People take part in a protest against Russia's military operation in Ukraine, in Times Square, in New York City, U.S., February 24, 2022.
People take part in a protest against Russia's military operation in Ukraine, in Times Square, in New York City, U.S., February 24, 2022. Reuters / JEENAH MOON

Demonstrators in several major U.S. cities protested the invasion of Ukraine on Thursday, calling on Russian President Vladimir Putin to halt the missile and troop assault as U.S. President Joe Biden announced new sanctions against Russia.

Despite freezing temperatures, hundreds of protesters in Manhattan marched to the Russian mission to the United Nations, some cloaked in Ukrainian flags and chanting "stop the war." New York City has the largest Ukrainian community in the United States.

Anstasiia Yashchenko, a resident of Kyiv, told Reuters her family and friends were foremost on her mind while she attended the protest with her boyfriend, who had flown her to New York City 10 days earlier.

"I packed everything in like two suitcases and I just ran out of the apartment and just left," said Yashchenko, 23. She said she had hoped tensions would lessen, and could not believe her eyes when watching the invasion unfold early Thursday.

The earliest protest on Thursday occurred outside Russia's embassy in Washington around 1 a.m. EST (0600 GMT), shortly after news broke that Russian forces had launched a massive attack against its neighbor.

Additional protests were scheduled for later on Thursday in Washington, Los Angeles, Houston, and Denver, according to social media posts. Similar rallies took place in cities around the world on Thursday.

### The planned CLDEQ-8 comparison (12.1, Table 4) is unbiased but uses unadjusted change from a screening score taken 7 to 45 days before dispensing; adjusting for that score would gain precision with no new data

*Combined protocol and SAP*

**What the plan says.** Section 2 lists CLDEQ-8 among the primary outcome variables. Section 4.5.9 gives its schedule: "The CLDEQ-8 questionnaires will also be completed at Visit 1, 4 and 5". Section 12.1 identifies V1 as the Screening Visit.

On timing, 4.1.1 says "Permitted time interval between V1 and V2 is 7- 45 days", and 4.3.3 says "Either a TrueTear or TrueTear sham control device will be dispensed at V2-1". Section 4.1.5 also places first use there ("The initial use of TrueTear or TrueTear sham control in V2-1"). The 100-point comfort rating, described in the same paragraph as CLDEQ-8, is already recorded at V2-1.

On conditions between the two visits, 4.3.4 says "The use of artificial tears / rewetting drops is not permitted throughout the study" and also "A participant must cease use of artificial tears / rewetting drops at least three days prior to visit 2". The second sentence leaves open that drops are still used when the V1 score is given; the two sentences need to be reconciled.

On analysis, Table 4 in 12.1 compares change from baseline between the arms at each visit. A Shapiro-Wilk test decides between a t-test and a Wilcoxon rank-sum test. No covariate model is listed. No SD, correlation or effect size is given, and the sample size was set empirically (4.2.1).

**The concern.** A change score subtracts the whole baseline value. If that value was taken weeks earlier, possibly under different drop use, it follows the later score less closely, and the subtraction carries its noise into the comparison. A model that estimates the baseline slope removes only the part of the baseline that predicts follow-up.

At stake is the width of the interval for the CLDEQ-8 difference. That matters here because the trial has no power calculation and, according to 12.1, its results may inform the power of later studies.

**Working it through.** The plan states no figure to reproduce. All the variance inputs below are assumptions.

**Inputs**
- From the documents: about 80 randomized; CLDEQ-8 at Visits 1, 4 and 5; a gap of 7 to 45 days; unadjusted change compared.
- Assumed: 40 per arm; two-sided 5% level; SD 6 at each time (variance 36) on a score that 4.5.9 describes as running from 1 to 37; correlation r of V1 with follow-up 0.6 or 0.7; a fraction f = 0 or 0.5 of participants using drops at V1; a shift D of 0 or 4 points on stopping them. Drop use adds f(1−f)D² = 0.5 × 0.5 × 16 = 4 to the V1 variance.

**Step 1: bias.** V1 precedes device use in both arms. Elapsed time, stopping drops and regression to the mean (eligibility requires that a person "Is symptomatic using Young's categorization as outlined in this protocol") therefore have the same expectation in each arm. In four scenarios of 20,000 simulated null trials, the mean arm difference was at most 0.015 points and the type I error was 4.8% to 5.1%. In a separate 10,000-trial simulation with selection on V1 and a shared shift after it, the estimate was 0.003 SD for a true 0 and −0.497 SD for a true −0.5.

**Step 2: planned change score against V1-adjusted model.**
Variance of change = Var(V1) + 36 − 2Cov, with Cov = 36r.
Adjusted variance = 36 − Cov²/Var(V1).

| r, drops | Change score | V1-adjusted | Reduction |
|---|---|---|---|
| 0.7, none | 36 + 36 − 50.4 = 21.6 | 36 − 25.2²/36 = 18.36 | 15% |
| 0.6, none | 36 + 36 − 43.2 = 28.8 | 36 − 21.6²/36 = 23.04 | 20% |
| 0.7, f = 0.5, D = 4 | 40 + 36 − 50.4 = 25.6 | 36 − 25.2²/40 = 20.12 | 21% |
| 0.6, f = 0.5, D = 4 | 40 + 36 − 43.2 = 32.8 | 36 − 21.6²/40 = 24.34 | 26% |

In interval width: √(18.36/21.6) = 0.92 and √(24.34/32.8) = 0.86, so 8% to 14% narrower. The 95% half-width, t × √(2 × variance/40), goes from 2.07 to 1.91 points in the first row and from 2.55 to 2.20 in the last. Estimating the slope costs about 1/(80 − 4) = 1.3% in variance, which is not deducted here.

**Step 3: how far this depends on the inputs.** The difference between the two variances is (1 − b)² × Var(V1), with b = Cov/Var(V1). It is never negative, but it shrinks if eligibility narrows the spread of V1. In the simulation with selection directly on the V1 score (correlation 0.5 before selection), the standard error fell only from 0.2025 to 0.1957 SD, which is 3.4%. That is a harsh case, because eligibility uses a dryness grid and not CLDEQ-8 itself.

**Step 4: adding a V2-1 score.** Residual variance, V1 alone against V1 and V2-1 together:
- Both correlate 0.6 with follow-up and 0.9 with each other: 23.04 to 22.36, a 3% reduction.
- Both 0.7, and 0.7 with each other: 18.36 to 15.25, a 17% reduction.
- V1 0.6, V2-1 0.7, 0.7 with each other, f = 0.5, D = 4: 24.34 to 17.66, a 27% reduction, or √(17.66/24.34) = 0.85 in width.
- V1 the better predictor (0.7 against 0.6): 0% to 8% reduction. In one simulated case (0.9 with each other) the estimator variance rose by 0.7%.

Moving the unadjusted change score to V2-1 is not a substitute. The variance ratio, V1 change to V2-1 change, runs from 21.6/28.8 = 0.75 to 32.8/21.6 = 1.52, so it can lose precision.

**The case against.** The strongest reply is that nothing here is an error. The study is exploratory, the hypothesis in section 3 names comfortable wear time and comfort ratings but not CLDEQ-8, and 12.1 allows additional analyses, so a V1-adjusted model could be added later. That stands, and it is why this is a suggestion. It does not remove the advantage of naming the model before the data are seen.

Russia's invasion, the biggest attack on a European country since World War Two, has left many Ukrainian-Americans fearful for the safety of loved ones still living in the eastern European country.

One of the people at Washington's early-morning protest, which dispersed before sunrise, told Washington television station WUSA that he had been pleading with his parents and sister to leave and get to safety for weeks, to no avail.

Dozens of Ukrainians began fleeing Ukraine into Poland and other neighboring central European countries after Russia's assault began on Thursday, some taking only what they could carry and leaving behind possessions and pets.

Russians have also joined U.S. protests to voice their opposition. Outside the Russian U.N. mission in Manhattan on Thursday, Julia Makhalova, a 34-year-old who immigrated to New York from Russia in 2017, said she feared Putin's actions would escalate into a full-blown world war.

"I think it's very scary overall," she said in an interview. "The president is literally crazy."

In Russia, protest against the invasion of Ukraine has been stifled. A Moscow-based opposition activist, Marina Litvinovich, was detained by Russian police on Thursday after she called for anti-war protests in the country.